Men are from Mars, Women are from Zebes

Women, amirght fellas! I have a confession to make and it turns a confession you’ve probably heard multiple times before on it’s ear. It goes something along the lines of: “The first time I beat Metroid, I was blown away that Samus was a woman! My 7,8,9,10, whatever year old self couldn’t believe it”. Here is my confession: the first Metroid game I ever played was Metroid II, I knew right from the start, from the back of the box, Samus was a “g-g-g-girl”. I could believe it. Growing up, we lived about two blocks from a video store with a very lax policy on renting movies. By the time I was 10, I had seen Alien and Aliens. They were among my favorite movies and so too did the Metroid series become among my favorites. Samus joined the ranks of other childhood heroes, Batman, Ripley, The Man with no Name, Boba Fett, Pinhead (Hellraiser not Freaks) etc. and I never really gave gender a second thought.

Pictured: Badass

Why do I bring this up? I read something this week that got me thinking about Samus and female characters in games in general. An interview over at Kotaku.com about the new Tomb Raider game with the line: “They’re more like ‘I want to protect her.’ There’s this sort of dynamic of ‘I’m going to this adventure with her and trying to protect her.'”  I guess I don’t really understand.  Are you not playing as Lara Croft? Executive Producer Ron Rosenberg, goes on to say that she won’t be sexualized but there will be attempted rape. Ummm?

I remember hearing about Metroid: Other M, it was the first time I pre-ordered a game. I remember being genuinely excited. I remember telling a friend this was the Metroid 64 I’d wanted for years. Then I played it. Samus, one of my heroes, was literally turned into a crying little girl. I know in 2012 this isn’t just beating a dead horse but beating a fine paste that was once a dead horse but it still gets under my skin. More importantly I can’t help but feel like this is some kind of new trend in gaming. Lara Croft may have been T&A&Guns but in the end and this is important, she IS the player.  I worry that games are loosing that in an attempt to be more like films. As creepy and weird as it is to say, I am Samus Aran and I’m not afraid of Ridley. In fact he’s more of mild irritant than a threat. When the main character moves it’s because I want them to move, when they solve a puzzle it’s because of my mind, when they defeat an enemy it’s because I was quick, and this is what sets gaming apart from other media. I, the player, am a major part of the story.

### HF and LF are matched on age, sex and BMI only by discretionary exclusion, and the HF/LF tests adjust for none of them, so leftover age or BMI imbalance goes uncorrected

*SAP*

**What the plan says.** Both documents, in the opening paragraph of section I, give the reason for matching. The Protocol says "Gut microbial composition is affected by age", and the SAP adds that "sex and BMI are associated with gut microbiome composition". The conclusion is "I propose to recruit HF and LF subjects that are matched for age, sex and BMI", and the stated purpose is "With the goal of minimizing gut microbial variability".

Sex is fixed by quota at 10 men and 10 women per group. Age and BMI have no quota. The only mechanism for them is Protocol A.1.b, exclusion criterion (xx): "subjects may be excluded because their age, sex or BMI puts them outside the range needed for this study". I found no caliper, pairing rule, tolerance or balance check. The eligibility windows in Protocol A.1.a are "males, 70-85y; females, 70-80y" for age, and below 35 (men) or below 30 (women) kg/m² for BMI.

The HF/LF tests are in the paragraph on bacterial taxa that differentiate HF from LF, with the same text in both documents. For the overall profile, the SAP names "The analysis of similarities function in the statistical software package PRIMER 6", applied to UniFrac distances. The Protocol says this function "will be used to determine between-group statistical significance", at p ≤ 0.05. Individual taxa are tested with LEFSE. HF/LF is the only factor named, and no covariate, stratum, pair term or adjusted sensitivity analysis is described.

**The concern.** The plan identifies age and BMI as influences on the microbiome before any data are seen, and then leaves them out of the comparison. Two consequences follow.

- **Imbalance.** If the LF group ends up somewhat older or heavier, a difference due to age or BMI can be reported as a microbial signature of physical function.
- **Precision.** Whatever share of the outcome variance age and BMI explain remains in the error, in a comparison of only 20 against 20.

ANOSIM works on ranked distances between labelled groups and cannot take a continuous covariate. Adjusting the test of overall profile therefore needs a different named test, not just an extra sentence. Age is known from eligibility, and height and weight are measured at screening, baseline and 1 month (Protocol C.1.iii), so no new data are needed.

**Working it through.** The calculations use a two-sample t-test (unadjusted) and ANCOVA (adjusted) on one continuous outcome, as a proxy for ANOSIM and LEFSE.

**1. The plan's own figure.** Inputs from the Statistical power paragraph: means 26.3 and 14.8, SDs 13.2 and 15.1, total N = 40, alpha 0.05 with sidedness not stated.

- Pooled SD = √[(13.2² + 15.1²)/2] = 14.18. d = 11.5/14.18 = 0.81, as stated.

From the Metroid Prime series. Note: Lack of crying.

Ultimately, I feel as though we are taking a step backward. Game audiences are primarily male, I get wanting to get the biggest piece of that pie. I think the problem lay in the realm of trying to cater to a male audience and being politically correct. In the end you’ve accomplished neither. By treating games like movies you forget a major part of storytelling, the player. It’s why a game like Lollipop Chainsaw will always be more honest than Metroid: Other M or whatever they have planned for Tomb Raider, because in the end the creators are just making something sexy and damning the consequences. Samus isn’t a symbol because she’s a vulnerable well thought out character but, actually because her gender is an afterthought. She is what she is and in the end she is us. That is more powerful, and more feminist, than any contrived, preplanned, focus grouped, notions of gender equality.

UPDATE: Crystal Dynamics have released a statement saying that there won’t be an attempted rape in the new Tomb Raider. You can read about it from Kotaku.com here. It’s pretty clear this is damage control, who knew rape was a touchy subject? Even if this hadn’t clearly been mentioned in the earlier interview, the trailer has some obvious implied sexual assault.

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